It is a good, a very vital good that must be respected but, in our context. Yet we need, also, to ensure that we do not allow ratings agencies to displace or imprison our vision, determine what are desirable goals to which we aspire and what are bad things, necessary to avoid, as “scourges”.
Even though we now need all the investment we can get and all the support we can garner from ratings agencies, we need to always remember why this is required. It is not simply to ward off debt, even though that is urgent at this time. In the long run we need to have money in the fiscus for social spending in a society that is the most unequal one on earth. That cannot be forgotten or underplayed.
When we concern ourselves with “signals” we send, it is important to balance what the ratings agencies and the markets may think with the signal that is sent to those who are unhappy, that almost 25 years after the inauguration of democratic rule they are still not seeing much improvement in their lot.
When the Zulu King Goodwill Zwelithini made various threats, what signal did President Cyril Ramaphosa send to various sectors, when he is reported to have acted as follows?:
“President Cyril Ramaphosa cancelled his community meeting in Chatsworth to meet with King Zwelithini on Friday night.
“The meeting is understood to be part of the ANC’s ‘damage control’ following veiled threats of secession and violence made by the Zulu King during a special imbizo he held in Ulundi this week.
“Ramaphosa assured the King that government would not touch land under the trust.
“’I had a wonderful meeting with King Zwelithini. He and I have a wonderful relationship and when the issue of the Ingonyama Trust came up, I felt the need for meeting’, Ramaphosa said.
“’I assured him that [neither] government nor the ANC has any intention whatsoever to take the land from the Ingonyama Trust. I reaffirmed that land under control of the trust as per legislation and at the end it is the land he has custody of on behalf of people,’ Ramaphosa said.” (https://www.news24.com/SouthAfrica/News/ramaphosa-tells-zulu-king-zwelithini-that-land-in-ingonyama-trust-is-safe-20180707).
To investors Ramaphosa may have shown that he was able to quell a potential threat to stability, in fact a far-fetched threat of secession or war. But what signal did he send to those who live within the boundaries of the Ingonyama Trust, paying unlawfully extracted rent? What signal did he send to other land hungry people who have had no remedy in almost a quarter century of democratic rule?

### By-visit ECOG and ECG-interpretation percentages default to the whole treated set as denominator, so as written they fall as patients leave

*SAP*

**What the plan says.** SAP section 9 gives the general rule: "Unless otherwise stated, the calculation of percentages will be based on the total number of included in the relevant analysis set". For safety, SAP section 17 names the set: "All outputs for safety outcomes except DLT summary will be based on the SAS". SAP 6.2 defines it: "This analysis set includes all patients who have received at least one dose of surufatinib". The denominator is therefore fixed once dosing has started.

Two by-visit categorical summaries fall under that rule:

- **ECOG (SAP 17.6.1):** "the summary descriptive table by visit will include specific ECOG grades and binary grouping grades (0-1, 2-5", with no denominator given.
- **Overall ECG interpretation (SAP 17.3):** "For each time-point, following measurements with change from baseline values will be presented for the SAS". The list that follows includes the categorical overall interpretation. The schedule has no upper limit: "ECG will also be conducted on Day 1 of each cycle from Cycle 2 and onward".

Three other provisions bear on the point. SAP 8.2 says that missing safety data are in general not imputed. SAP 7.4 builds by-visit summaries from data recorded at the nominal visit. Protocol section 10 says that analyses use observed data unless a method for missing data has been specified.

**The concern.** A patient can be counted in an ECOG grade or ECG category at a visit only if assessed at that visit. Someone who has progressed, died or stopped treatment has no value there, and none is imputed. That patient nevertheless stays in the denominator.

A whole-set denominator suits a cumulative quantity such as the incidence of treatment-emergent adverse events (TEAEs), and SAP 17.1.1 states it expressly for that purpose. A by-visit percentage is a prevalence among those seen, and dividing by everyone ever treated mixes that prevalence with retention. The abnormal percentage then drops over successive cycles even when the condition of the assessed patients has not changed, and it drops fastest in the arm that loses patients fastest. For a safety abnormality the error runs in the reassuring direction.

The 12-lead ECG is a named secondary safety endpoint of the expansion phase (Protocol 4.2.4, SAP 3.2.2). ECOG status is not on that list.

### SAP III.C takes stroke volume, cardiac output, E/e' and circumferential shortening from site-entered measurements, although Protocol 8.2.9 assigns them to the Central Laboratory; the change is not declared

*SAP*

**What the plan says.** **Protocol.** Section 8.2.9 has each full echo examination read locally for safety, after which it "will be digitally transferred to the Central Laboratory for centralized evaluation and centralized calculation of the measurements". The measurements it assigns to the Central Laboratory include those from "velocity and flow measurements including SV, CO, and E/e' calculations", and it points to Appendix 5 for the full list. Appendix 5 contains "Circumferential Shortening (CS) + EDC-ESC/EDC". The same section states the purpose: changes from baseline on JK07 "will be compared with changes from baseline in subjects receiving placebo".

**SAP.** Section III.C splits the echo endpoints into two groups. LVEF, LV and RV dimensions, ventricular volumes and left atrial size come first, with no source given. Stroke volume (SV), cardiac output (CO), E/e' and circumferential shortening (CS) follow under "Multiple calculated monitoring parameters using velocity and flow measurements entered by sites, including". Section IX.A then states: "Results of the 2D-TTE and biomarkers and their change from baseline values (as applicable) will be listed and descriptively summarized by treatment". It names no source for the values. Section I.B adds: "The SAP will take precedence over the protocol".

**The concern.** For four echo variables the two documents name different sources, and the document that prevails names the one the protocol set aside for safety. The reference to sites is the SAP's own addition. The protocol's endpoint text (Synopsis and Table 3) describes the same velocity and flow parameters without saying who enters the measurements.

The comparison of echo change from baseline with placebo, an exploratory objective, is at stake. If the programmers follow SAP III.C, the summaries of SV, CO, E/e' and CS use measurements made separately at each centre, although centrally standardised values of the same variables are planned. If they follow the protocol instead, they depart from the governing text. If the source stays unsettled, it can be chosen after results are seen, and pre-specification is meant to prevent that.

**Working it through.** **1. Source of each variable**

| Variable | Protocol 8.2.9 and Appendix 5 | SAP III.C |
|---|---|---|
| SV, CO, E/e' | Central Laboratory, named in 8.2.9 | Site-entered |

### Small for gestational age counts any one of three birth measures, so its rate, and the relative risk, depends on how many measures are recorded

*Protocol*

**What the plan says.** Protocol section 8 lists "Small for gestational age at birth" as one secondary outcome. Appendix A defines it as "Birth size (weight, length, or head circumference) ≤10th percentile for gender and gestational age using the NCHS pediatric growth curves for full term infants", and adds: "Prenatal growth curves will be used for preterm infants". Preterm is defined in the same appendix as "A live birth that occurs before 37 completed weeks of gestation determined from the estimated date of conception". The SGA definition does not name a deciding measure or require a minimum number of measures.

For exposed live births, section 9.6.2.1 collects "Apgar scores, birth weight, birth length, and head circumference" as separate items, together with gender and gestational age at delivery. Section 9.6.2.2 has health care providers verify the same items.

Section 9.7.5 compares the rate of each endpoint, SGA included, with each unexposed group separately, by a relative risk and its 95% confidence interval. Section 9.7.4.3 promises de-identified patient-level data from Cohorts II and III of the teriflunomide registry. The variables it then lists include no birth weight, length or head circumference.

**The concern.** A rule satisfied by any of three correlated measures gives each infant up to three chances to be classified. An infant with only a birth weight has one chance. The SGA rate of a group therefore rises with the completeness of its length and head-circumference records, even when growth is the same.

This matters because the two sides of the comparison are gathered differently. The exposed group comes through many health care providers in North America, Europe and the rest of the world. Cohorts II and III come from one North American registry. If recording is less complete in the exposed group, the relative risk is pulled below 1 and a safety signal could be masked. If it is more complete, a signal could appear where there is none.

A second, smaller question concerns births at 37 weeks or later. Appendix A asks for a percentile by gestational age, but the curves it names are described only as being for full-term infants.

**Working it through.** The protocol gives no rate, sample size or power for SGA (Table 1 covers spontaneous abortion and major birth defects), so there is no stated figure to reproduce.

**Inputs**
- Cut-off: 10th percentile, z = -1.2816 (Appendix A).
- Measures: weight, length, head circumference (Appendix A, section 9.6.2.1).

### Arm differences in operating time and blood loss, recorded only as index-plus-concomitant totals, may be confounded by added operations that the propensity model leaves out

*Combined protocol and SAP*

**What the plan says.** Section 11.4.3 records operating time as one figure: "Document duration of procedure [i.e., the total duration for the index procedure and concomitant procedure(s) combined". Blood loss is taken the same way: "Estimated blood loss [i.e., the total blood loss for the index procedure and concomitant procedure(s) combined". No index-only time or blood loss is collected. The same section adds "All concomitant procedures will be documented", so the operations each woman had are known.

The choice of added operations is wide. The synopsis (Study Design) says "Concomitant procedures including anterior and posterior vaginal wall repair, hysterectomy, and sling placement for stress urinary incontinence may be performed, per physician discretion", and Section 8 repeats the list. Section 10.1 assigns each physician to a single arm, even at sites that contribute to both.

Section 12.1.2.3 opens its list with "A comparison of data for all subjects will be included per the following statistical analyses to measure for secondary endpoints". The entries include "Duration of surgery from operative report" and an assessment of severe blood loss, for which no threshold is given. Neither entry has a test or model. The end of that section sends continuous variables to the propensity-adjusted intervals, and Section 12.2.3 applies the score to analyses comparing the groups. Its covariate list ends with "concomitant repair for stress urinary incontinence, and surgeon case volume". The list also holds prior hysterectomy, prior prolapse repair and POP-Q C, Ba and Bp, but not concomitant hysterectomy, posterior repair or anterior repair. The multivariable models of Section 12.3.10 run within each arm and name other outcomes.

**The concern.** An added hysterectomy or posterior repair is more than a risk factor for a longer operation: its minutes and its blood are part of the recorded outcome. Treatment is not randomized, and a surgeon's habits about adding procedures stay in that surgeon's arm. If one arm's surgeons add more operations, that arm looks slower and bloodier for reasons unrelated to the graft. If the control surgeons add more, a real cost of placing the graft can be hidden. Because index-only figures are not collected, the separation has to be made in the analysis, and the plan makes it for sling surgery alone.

Ramaphosa need not have rushed down to see the King and to make these assurances. By so doing he undermined debates that still need to be held and decisions that need to be made by the ANC and the state on the Ingonyama trust and the land question, more generally. What does it signal in terms of the status of democratic rule in this country when a person can threaten war and immediately has the head of state on his doorstep assuring him that he will be free to further augment his already excessive and questionable wealth?
In this context we need to consider the current wave of protests. They can be read in numerous ways. On the one hand there is a sense that democratic rule has failed many people, whose lives have not improved. Consequently, they believe that they need to take things into their own hands through actions in the streets. Sometimes these actions have resulted in destruction of socially useful sites, like libraries or fire stations.
This is often described as going “on the rampage” or “mindless violence”. Should we not be more reflective and ask what it is that drives people, what level of helplessness impels them to destroy, even that which is meant for their benefit? If anything is mindless, it is failure to engage with people and try to understand why it is that they are driven to such extreme actions.
Most importantly, there needs to be a demonstrable programme, that reveals a definite plan and process to remedy the desperate conditions under which far too many people still live in this country. Ultimately it is the people of South Africa, the quality of whose freedom, security and wellbeing needs to be seen to take centre stage. That way, the present can become part of an emancipatory project.